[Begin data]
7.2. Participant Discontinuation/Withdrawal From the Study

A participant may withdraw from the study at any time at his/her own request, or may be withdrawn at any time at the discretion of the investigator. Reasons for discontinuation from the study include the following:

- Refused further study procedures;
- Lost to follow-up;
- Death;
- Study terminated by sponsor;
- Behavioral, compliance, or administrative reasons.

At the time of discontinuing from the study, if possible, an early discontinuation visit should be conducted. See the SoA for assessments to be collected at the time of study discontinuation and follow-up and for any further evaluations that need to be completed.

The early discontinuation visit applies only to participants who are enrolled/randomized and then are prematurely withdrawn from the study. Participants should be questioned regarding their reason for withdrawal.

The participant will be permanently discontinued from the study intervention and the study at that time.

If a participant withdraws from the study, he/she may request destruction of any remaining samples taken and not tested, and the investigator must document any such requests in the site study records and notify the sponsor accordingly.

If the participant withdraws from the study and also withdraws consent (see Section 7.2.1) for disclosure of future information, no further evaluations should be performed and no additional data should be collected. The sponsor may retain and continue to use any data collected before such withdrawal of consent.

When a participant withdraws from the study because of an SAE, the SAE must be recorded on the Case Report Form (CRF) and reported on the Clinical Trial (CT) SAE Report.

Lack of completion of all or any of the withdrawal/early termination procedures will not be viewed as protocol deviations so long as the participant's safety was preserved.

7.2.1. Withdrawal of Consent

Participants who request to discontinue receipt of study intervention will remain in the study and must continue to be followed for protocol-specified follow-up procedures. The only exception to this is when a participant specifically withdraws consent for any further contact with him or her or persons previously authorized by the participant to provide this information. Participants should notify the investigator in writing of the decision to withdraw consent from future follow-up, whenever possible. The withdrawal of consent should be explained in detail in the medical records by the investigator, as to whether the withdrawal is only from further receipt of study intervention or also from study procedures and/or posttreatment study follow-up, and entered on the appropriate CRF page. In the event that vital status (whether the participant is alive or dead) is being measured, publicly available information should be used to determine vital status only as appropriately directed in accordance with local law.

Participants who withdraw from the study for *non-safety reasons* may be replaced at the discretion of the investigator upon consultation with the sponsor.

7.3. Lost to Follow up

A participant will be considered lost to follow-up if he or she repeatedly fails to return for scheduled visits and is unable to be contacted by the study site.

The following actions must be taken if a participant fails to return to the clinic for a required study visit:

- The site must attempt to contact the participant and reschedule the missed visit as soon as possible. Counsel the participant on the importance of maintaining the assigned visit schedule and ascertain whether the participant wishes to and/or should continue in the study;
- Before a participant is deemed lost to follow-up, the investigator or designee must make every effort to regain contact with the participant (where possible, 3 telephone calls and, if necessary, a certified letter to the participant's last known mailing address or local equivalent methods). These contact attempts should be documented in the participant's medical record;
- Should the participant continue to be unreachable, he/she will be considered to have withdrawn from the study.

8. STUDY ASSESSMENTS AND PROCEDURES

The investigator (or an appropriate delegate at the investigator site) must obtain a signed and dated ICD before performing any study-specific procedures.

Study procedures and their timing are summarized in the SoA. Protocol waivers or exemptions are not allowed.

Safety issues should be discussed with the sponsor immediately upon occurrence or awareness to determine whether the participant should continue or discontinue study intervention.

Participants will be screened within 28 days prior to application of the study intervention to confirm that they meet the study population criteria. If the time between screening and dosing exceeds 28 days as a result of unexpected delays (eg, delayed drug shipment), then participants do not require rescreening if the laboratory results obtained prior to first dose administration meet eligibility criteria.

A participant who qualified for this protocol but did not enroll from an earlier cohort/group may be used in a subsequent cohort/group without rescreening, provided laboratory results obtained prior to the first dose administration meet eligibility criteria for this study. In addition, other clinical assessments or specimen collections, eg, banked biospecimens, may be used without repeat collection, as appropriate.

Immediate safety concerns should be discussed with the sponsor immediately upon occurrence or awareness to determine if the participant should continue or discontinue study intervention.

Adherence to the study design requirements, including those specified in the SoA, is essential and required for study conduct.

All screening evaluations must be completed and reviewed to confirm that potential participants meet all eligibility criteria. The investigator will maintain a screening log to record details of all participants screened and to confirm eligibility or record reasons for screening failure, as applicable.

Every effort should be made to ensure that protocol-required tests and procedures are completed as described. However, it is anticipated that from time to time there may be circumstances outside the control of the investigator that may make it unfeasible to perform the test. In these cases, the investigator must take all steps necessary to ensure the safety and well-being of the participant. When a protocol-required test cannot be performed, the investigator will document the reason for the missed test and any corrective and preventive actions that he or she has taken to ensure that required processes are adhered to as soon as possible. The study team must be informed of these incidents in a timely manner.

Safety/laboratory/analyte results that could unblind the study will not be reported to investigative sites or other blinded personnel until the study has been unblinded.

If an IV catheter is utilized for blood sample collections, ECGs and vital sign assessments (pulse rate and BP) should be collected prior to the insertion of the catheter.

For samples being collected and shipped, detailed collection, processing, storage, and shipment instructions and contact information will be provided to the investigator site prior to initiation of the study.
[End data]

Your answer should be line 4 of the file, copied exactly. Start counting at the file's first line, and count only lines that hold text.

- Lost to follow-up;